Revelation 22:20 He who testifies to these things says, “Surely I am coming soon.” Amen. Come, Lord Jesus!

nota bene

Verses on the futility of unread books, presented as a nota bene (handwriting Hs. I 300, City Library of Mainz)

“Take this down,” I said. Two shades sprang up, one more agile than the other, stood poised and ready.

I ran my fingers along a dusty mantel.

How to begin?

“To Whom It May Concern.” Friends.

I hesitated, unaccustomed to the sunlight streaming in through my two windows to the world at large.

“Now reblogged, then nominated, somehow . . . ” despite the shadows.

I squint into the sunny brightness, the dust motes like butterflies.

“. . . to both a due and hearty thanks . . . .” surely no more, no less rather than to carry on so til grace given is grace lost.

“That will do.”

The shades sprang down from their high perches, still gaping, and light stood like pillars under their cargo.

Even so back to books and lamplight, and Thou, my guardian.

Thoughts at Dusk, April 2020

There’s no news but breeds new fears
In the flickering light as dusk falls
In the last cry of a distant bird
In the misshapen shadows of the unseen
Within cloistered walls.

Bated breath and heaving sighs
The chill alarm of a sickness bred
In a distant lab, a plague let loose
Not of locusts or frogs but airborne
Contagion, the ghost of times gone.

In the night an insistent distress
A job lost, and mouths to feed,
A waiting game for a government check
One nightmare subsides only to waken
Another in the fell dark.

A manic wind pulls the screen door free
What have we let in, what have we to do;
Across the street, above the lampposts
A twinkling starry host and the watchful moon
Shine their peace.

Technitos

So happy to share with you another short story from Wallie’s Wentletrap, this time published in the current Summer 2017 issue of The Sonder Review. The story “Technitos,” can also viewed here, and will particularly interest those with a bent for science fiction (androids, techs, & such) but is finally a deeply moving tale about, as the editors of the SR put it,  just what it means to be human. So take a look & see if it isn’t worth your time!

Dickens Considered In Media Res

It’s a rickety, rollicking ride I’m on
Reading Uncle’s “Our Mutual Friend”
On the tide of the Thames as it rolls along
Dragging me in its mysterious wake
With Veneerings and Rimtys and inspectors
That lurk behind the John Harmons, who as easily
Could be: the Annikovs or Huangs, or Pillais
Or Chandras hawking rumors by the Ganges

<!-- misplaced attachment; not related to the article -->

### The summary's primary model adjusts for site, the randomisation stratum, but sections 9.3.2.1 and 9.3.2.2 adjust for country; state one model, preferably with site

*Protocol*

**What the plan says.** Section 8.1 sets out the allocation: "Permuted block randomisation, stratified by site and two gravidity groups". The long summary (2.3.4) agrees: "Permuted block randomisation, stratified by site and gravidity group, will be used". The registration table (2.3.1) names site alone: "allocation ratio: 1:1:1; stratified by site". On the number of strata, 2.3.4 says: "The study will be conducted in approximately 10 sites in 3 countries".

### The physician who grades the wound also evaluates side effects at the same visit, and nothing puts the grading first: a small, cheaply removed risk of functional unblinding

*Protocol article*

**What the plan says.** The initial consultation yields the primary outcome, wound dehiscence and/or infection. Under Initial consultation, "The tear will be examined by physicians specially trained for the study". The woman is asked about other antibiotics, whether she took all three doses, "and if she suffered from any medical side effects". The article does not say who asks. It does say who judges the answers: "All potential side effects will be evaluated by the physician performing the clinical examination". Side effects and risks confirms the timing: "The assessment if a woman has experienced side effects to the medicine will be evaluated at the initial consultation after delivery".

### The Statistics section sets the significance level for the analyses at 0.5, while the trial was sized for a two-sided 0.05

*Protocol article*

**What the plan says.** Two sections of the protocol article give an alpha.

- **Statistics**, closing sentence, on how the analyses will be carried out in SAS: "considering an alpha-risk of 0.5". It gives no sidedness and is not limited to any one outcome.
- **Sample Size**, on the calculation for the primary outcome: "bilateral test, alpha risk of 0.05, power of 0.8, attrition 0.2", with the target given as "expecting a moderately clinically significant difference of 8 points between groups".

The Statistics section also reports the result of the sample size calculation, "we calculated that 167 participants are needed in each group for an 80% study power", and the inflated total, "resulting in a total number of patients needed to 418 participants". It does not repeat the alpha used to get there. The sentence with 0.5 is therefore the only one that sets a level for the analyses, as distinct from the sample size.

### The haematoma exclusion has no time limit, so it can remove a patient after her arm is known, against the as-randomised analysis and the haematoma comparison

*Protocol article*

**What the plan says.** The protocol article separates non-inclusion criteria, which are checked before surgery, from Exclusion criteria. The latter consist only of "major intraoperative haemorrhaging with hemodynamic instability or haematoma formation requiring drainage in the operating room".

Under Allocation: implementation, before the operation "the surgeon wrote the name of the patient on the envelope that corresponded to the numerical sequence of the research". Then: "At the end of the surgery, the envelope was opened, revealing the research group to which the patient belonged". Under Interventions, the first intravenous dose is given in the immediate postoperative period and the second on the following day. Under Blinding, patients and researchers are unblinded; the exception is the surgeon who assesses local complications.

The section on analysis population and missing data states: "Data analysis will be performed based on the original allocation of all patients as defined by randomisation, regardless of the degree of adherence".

In the myriad scenario of humanity’s flow
From the pen of a master storyteller, caught
In the blood-spun net of familiar lives
Of desperation, pathos, or tartuffery
Spent on the banks of labyrinthian rivers
That wend to shores around the world
And stay to balance on my fingertips.

An illustration from Charles Dickens, Our Mutual Friend (1864–65)

The Author, the Word

If an author needs a reader
To see with different eyes
The words that she has written
Which once were on her heart,
The reader needs the author
To show her other worlds
That only words can offer
As a bridge to different hearts.

Still better is the Author
Who became the Word in flesh
And walked among the suffering,
Our griefs upon His heart,
Who with divine compassion
Bore our sins upon His cross
Then wrote in broken hearts
His unending song of Love.

Continue reading “The Author, the Word”

Jane’s Holiday Poem

December came with grim aplomb, and I in hiding
From screaming carts down shopping aisles, the alarming
Wreaths with fragrant graveside cheer, and Marley unchained,
Playing false, outdone by someone else’s fireside hearth
And ham and pudding and drinks strung out like cards
Upon a fraying thread and skewers of mercilessly toasted goodwil

Somewhere a child cries, silence falls, and sputtering, the eruptions
Begin again until the wearied season dies a strangled death
Of colored lights.

I am no Scrooge to cry “Humbug!” and gladly would the season
Cheer but that the ghosts of Christmases past have failed to melt
The stony heart, have instead encased it in icy blasts that speak
Of days unwarmed by hope that some in Bethlehem’s manger found.
I would so look to find, so tread the pew-filled aisles, so fly open
The holy script to reveal a silent night divine to my own gaze.

But I’ll see you on a cold-eyed morn in haste to greet the darkness
With merry cheer. It avails you scarce goodwill from me or mine.
Such holy fear as gripped the hillside night two thousand years ago,
When men were abuzz with the angel-heralded news of a Savior born,
This holy fear, this unfettered joy I would discover one glorious endless dawn.


John 3:16-21
“For God so loved the world, that he gave his only Son, that whoever believes in him should not perish but have eternal life. For God did not send his Son into the world to condemn the world, but in order that the world might be saved through him. Whoever believes in him is not condemned, but whoever does not believe is condemned already, because he has not believed in the name of the only Son of God. And this is the judgment: the light has come into the world, and people loved the darkness rather than the light because their works were evil. For everyone who does wicked things hates the light and does not come to the light, lest his works should be exposed. But whoever does what is true comes to the light, so that it may be clearly seen that his works have been carried out in God.”

I Like the Climate of Your Mind

img_3850

I like the climate of your mind
Where in refuge I linger while
All round the stormy winds may rage
Like beasts distraught and wild.

Within the sphere of your regard
I stay to feast on temperate calm
As breezes blow that only serve
To sweeten sunlit climes.

Here tangled thoughts lose their knots,
Unsort their tattered ends to find
Like scattered streams that crooked ran
Now meet their just repose.

On airy mounts of deep delight
Knowledge dwells in humble cheer
As freely light the dark dispels to show
The ground whereon we tread.

I like the climate of your mind, my dear,
Enthralled I’ve lingered long
As in God’s grace your graces grow,
The more you I grow to love.